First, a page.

The Sunday Mail
Garikai Mazara – Leisure Editor
Thousands have packed his church for services and testimonies, hundreds have been inspired by watching his television channel, others yet draw hope and faith from the work they see him doing on his DVDs.
But on Tuesday Prophet Magaya showed the world – and all those who cared to pay attention – that he is just like you and me. That besides being a man of God, that in spite of the healing power he is said to have, he has a human heart.
He did what many companies have failed to do, what many corporates whose images today benefited from the voice of Pretty Xaba (as she did a number of commercials for them) failed to do in her hour of need.
Some say Pretty’s relationships with these companies were commercial and that she was paid at the time they engaged her services, and that there should be no reasonable ground for her to expect assistance from the same.
Such arguments make sense; but if they are taken in the context of how much the arts in general and artistes in particular are trampled upon, how much they are short-changed when it comes to remuneration and benefits, then such contentions lose credence.
Musicians in the dancehall genre are crying foul daily that they are disrespected, yet dancehall is the genre of the moment. If dancehall artistes can be short-changed, what more an artiste, who is called to do a voice-over for a commercial? A commercial which, in turn, will bring thousands of dollars to the corporate?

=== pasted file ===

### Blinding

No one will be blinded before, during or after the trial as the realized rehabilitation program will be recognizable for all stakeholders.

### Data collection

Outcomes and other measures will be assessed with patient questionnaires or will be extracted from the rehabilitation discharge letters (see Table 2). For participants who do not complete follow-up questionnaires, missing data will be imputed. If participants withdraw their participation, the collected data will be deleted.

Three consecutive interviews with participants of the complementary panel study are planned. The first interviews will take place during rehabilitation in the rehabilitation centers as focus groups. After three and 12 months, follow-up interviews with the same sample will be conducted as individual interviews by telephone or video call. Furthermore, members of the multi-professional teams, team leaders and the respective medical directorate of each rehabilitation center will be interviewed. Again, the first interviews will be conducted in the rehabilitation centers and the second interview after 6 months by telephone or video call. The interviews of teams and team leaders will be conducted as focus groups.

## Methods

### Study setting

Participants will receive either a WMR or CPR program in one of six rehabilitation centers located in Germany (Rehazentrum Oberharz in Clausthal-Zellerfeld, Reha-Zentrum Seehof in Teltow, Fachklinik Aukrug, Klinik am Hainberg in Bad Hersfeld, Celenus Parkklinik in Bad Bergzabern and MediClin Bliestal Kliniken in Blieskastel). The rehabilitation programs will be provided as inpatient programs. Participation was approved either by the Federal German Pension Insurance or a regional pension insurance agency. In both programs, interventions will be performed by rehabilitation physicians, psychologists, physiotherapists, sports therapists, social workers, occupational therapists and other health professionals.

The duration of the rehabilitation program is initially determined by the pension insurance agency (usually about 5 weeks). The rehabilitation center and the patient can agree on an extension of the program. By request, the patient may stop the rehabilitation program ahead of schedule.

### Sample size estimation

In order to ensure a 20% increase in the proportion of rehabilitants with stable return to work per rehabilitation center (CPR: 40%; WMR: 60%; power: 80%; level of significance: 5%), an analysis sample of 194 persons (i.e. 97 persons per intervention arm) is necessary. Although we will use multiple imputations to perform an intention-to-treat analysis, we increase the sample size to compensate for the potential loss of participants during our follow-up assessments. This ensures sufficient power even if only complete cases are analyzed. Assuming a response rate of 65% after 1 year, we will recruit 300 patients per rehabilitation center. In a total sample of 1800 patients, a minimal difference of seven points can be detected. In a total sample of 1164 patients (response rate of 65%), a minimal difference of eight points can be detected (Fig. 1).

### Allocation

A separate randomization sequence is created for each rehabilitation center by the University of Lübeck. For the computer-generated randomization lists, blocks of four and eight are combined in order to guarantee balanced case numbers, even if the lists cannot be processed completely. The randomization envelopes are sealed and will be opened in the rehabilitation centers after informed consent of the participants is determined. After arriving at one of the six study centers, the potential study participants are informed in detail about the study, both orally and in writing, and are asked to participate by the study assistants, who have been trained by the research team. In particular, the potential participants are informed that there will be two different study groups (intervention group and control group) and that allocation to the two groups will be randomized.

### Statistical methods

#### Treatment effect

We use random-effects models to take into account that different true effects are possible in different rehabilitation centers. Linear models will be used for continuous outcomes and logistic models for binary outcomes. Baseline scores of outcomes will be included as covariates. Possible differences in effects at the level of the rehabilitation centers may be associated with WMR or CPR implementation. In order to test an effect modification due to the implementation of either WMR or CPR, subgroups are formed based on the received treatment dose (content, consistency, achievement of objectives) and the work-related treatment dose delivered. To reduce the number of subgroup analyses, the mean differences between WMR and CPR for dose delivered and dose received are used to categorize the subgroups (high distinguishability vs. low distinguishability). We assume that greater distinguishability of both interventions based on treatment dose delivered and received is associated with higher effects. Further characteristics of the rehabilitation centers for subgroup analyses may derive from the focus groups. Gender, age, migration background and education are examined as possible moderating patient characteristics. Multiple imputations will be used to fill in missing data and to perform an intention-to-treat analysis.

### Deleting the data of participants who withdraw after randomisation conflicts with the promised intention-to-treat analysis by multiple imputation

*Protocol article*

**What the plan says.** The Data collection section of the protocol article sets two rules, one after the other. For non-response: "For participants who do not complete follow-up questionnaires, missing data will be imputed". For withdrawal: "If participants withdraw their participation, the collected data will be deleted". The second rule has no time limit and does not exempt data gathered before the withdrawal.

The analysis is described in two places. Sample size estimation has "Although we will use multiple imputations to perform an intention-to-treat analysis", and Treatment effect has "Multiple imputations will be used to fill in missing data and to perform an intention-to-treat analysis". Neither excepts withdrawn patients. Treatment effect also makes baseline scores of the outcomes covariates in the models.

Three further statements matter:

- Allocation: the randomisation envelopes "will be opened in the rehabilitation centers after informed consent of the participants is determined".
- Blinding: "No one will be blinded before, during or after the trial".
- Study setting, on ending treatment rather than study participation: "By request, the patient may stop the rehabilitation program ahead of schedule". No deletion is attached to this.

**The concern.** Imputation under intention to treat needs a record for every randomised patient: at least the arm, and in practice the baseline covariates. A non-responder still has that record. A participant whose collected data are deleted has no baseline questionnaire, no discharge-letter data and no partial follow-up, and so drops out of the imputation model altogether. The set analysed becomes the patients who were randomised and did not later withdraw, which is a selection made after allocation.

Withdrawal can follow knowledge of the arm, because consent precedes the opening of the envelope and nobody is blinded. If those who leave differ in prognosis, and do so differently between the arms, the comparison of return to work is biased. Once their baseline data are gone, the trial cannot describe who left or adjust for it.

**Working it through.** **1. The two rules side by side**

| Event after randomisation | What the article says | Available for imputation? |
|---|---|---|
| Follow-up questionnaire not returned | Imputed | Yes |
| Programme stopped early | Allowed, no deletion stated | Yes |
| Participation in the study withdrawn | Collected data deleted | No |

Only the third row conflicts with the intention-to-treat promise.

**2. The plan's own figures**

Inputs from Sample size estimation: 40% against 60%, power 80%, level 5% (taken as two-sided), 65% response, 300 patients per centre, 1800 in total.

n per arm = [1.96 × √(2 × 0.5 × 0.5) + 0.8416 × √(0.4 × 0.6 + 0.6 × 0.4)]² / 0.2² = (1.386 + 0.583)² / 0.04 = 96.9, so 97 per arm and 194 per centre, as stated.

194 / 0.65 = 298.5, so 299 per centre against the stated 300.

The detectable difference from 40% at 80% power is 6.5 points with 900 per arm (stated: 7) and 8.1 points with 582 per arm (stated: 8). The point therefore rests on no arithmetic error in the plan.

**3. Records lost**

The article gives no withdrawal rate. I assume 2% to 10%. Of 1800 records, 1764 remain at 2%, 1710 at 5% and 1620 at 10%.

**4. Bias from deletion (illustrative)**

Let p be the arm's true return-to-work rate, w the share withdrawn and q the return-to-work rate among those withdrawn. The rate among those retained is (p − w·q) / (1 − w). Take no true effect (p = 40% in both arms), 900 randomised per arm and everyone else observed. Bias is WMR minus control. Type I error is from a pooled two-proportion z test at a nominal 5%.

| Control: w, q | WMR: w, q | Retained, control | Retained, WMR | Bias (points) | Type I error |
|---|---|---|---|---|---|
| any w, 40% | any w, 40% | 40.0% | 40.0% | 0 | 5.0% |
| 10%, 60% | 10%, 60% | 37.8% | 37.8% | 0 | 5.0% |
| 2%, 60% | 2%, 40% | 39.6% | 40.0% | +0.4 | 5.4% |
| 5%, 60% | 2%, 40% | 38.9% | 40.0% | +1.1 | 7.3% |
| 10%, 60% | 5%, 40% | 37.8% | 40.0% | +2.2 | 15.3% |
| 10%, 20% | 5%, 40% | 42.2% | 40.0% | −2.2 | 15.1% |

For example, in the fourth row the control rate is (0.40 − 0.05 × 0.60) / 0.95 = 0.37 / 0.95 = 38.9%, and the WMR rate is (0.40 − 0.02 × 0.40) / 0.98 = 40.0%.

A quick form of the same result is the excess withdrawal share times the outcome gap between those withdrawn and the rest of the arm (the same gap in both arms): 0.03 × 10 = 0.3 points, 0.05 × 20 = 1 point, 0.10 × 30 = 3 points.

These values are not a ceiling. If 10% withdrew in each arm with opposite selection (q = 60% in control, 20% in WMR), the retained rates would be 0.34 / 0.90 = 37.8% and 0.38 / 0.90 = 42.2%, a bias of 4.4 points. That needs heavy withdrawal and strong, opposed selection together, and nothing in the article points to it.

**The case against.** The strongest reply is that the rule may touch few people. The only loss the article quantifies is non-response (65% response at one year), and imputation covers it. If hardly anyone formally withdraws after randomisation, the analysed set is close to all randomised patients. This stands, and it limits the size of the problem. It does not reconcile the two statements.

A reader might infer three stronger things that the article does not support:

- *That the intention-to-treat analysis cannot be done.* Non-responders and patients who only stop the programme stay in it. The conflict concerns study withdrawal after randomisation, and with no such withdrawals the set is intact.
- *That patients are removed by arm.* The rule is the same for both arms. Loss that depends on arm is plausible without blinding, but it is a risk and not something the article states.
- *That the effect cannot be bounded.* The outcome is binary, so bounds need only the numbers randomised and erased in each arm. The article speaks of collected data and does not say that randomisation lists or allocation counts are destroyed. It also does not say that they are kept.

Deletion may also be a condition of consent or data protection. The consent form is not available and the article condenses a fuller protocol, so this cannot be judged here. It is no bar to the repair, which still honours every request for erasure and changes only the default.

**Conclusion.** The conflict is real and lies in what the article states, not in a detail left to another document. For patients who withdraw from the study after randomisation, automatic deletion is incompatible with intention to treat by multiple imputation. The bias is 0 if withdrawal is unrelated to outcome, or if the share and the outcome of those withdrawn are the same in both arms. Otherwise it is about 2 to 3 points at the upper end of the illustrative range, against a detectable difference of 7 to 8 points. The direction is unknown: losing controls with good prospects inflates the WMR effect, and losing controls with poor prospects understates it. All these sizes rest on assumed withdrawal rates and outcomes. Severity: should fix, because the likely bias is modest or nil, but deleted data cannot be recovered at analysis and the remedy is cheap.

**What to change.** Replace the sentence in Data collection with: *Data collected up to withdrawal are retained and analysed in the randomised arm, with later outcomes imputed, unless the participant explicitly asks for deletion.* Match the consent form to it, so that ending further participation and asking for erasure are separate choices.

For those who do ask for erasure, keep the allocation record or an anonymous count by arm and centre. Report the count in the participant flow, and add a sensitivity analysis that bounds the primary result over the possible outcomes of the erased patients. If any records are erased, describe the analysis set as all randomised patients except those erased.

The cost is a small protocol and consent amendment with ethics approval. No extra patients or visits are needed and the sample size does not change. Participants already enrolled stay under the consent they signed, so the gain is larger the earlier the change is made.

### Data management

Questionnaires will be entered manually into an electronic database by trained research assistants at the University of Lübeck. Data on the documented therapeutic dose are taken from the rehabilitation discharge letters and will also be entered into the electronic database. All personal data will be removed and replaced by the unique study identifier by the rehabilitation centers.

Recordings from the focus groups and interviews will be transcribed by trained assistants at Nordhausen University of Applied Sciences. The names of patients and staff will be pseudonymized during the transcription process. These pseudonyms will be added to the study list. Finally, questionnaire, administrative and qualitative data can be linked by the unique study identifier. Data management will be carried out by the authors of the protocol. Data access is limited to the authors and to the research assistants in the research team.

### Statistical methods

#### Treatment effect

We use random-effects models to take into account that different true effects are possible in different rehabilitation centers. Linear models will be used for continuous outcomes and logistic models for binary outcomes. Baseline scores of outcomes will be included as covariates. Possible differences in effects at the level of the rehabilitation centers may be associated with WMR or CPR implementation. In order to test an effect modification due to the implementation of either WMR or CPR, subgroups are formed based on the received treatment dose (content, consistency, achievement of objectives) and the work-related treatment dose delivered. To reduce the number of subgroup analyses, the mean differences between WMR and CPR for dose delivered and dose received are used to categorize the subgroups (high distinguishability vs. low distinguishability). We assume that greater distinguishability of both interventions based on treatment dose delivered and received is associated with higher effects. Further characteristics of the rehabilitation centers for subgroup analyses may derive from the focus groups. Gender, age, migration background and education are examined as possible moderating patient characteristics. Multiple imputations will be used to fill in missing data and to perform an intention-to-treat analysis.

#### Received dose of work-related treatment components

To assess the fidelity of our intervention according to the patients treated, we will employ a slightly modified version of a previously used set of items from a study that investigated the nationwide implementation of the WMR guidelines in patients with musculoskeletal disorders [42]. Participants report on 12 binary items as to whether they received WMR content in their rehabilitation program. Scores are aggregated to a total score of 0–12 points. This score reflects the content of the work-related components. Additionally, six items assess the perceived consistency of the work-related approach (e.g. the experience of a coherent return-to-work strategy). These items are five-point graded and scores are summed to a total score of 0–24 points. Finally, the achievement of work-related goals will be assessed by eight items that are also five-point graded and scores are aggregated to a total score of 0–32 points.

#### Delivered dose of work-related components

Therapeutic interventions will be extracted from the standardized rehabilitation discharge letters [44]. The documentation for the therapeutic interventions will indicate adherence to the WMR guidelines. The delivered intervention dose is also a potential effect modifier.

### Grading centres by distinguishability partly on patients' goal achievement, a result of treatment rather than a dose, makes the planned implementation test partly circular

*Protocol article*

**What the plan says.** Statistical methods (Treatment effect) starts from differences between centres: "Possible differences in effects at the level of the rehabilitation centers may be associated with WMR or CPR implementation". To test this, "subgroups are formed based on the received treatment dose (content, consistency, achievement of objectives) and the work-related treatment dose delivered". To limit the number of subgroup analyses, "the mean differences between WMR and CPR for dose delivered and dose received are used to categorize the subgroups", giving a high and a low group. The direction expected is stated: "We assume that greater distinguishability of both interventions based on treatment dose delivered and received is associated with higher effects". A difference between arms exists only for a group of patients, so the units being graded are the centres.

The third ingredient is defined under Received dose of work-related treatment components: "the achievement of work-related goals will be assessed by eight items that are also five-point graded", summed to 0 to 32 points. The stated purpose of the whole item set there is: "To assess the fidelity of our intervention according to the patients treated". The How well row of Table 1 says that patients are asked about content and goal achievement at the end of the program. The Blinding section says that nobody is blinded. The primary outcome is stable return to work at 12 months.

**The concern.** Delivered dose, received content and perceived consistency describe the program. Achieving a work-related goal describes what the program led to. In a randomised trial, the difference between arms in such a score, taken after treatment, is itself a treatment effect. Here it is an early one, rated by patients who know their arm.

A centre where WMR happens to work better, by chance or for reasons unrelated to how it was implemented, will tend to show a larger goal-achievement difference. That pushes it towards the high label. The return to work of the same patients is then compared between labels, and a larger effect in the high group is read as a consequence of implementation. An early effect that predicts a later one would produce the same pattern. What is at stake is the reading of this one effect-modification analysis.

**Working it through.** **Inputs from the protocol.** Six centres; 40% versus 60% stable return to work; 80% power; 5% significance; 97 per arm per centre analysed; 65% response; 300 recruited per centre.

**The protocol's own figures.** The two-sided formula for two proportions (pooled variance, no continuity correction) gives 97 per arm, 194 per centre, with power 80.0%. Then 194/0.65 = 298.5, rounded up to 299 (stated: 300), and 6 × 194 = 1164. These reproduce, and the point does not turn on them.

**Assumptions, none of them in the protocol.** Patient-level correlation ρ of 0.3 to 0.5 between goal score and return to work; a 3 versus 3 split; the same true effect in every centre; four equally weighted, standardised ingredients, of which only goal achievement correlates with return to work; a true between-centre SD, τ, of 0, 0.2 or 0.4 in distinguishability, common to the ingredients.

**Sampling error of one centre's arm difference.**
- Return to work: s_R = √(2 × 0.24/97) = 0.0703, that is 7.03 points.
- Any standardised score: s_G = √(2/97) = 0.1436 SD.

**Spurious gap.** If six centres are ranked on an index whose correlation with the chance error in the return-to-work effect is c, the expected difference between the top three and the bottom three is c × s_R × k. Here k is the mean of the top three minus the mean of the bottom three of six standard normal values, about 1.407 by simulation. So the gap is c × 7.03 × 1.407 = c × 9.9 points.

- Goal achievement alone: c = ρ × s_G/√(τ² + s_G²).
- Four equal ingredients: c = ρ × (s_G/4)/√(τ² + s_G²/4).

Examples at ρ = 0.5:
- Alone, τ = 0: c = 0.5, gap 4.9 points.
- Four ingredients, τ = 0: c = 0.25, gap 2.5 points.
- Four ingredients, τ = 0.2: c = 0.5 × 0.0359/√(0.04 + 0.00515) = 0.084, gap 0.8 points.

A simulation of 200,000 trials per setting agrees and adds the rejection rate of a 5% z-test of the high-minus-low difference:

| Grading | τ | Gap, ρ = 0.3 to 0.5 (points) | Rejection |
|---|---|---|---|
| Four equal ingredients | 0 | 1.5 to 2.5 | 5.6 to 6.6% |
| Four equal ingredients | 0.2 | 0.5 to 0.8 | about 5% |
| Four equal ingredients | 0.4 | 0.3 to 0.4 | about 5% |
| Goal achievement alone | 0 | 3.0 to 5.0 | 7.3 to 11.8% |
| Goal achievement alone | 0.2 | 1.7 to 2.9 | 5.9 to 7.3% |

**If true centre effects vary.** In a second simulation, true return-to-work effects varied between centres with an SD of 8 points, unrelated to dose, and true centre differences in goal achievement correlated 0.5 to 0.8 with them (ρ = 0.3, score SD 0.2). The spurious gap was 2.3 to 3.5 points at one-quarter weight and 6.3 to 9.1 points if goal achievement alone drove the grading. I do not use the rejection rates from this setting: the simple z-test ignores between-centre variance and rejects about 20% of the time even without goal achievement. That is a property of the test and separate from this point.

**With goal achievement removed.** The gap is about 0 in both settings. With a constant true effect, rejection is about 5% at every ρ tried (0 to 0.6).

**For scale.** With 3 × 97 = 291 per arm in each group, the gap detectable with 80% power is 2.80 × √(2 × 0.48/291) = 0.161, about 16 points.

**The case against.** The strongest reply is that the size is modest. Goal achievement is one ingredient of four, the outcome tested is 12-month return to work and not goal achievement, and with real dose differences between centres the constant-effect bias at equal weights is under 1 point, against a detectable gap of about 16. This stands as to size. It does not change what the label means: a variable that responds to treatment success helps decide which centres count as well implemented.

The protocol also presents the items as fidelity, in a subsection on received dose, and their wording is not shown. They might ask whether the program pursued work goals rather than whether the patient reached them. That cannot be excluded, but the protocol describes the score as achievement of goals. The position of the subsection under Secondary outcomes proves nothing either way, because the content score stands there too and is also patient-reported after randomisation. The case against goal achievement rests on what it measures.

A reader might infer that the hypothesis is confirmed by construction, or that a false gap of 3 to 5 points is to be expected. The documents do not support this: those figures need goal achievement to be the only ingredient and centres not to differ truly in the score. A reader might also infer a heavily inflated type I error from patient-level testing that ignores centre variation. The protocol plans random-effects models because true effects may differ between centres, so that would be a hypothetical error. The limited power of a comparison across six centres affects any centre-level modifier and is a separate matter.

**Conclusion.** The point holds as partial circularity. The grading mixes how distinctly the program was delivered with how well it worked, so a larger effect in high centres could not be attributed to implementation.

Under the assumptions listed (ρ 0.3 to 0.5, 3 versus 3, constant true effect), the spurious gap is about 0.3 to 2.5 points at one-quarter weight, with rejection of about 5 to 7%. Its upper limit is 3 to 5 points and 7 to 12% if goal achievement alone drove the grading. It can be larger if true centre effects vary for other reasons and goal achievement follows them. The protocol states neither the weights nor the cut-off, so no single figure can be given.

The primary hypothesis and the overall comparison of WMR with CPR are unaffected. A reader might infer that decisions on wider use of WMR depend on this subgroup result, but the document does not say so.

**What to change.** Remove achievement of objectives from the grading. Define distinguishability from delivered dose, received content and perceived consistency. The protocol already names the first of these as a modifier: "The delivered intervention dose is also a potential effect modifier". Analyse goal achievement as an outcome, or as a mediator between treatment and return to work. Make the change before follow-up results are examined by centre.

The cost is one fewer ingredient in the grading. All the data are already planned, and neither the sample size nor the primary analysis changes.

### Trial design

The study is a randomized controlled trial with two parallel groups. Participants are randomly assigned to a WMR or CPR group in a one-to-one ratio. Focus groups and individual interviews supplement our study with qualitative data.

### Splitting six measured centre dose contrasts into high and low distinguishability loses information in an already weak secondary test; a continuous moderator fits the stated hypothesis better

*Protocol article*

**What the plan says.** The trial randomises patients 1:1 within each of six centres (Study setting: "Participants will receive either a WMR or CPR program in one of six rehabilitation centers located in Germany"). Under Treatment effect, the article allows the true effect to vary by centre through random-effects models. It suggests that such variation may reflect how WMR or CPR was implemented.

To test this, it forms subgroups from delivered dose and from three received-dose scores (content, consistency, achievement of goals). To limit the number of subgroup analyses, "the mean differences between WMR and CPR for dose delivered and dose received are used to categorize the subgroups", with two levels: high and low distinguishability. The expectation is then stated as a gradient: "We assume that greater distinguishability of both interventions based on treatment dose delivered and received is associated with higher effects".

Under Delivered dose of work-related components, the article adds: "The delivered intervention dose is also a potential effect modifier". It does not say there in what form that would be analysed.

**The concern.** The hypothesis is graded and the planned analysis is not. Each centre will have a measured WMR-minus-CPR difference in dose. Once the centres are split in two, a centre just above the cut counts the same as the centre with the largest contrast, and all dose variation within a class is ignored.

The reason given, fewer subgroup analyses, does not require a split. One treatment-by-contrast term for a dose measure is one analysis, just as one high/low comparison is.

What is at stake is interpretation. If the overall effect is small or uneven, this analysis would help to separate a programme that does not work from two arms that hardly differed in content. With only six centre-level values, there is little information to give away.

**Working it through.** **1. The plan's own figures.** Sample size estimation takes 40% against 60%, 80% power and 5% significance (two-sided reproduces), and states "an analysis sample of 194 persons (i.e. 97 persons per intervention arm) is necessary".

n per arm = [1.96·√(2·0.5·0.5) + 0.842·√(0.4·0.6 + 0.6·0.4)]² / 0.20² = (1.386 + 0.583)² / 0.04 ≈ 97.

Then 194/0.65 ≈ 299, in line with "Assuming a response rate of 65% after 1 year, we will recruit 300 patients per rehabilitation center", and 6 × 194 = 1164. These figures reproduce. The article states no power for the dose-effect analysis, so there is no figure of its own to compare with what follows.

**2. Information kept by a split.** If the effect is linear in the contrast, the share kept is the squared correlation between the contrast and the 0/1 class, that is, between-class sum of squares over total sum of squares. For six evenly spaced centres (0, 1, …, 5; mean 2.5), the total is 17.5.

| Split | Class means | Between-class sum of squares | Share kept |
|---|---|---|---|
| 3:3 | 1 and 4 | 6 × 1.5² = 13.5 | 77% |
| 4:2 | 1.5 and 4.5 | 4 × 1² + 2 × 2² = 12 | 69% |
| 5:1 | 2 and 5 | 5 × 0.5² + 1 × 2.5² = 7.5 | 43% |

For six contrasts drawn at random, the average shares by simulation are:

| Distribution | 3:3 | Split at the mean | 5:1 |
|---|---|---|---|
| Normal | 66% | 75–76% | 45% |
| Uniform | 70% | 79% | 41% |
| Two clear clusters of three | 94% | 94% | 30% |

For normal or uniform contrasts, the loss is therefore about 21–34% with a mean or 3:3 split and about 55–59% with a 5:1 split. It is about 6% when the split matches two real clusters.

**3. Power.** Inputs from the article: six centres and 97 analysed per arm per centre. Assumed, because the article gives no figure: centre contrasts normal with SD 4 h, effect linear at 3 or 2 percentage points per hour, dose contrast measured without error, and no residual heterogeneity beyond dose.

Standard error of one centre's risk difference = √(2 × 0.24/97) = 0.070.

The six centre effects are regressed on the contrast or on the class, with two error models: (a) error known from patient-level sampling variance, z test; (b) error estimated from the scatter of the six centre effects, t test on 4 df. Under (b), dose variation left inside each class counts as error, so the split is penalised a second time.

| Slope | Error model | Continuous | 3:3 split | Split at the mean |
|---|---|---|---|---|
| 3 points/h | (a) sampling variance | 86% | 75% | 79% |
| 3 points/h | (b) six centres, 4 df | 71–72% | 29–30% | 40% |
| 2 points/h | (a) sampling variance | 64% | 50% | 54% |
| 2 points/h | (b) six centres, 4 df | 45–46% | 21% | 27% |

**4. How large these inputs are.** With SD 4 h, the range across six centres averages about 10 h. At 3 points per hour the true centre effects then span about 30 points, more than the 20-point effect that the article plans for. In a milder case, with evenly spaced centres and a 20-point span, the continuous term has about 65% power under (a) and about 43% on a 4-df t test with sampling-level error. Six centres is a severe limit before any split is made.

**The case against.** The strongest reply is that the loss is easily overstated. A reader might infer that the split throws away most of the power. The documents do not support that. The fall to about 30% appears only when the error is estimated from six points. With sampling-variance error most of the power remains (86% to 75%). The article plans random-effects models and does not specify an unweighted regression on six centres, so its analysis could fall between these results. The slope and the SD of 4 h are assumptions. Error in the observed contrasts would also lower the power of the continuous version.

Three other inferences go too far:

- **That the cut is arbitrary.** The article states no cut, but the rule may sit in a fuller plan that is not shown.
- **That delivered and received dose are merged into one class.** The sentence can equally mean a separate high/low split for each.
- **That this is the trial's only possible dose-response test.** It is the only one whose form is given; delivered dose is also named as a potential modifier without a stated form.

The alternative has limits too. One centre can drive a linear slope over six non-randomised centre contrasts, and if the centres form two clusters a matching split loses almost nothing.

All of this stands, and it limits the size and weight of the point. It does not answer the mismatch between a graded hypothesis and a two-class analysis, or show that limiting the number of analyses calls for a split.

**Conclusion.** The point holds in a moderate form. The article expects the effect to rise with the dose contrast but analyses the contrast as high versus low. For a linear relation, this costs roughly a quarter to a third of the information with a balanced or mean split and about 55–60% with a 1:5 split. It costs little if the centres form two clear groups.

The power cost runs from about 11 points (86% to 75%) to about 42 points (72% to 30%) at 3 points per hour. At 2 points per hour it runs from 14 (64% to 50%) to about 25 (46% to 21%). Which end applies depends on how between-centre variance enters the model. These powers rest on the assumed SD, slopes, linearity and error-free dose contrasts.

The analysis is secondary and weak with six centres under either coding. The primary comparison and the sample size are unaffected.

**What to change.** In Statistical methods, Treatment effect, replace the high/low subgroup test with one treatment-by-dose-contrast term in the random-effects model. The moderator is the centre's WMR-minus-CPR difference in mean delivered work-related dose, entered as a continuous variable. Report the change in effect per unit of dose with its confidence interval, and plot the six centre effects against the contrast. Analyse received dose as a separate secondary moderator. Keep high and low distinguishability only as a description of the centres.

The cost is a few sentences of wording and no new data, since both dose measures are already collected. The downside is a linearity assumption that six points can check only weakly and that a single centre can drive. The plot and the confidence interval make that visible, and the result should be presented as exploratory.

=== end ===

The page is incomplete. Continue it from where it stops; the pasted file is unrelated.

Pretty’s case, as has been of several artistes before her, should be an eye-opener for the arts industry and formulators and regulators of policy, that something should be done to bring sanity and respect to the arts. Because of what these artistes would have achieved nationwide, if not internationally, they are ashamed to come out in the open and tell their sad stories of deprivation and abject poverty.
So when they hit hard times they suffer in silence, not wanting the world to know that the famous faces and names cannot afford the basics of a decent life.
Having interacted with almost all forms of artistes – musicians, actors, poets, dancers – I know the challenges they face: the biggest being that the arts are not largely considered an industry, a form of employment.
When an artiste is engaged, it is seen as some sort of favour, hence the “token of appreciation” that does not match the service rendered. This is the reason we end up with poor celebrities, celebrities who cannot afford the lifestyle that they should be living.
And instead of crying foul all the time, the arts industry needs to take the bull by the horns, possibly sector by sector, and come up with standard practices.
For instance, when a dancer is to be engaged for an hour’s performance, how much should they be paid? When Pretty is to do a voice-over for 30 seconds, what is the standard rate? If Eunice Tava is to appear in a theatrical production, what is the minimum she should expect?
As it stands, the industry has no norms and standards, it is left to the skills of the negotiating parties to come up with a package. And usually the negotiations go against the artiste, because more often than not, the artiste would be looking for mere survival, for a stipend that can take him/her from day one to the next.
Which makes Prophet Magaya’s US$18 000 contribution all the more meaningful and significant. Some might argue that the donation was made in light of Pretty being a member of Magaya’s Prophetic Healing and Deliverance Ministries, and there was a chance that if Magaya had procrastinated, some other church leader would have taken the initiative. We can argue about that forever.
What is not debatable is that Prophet Magaya has done what several companies, who were approached and pledged to help, failed to do for the voice that helped with their commercials.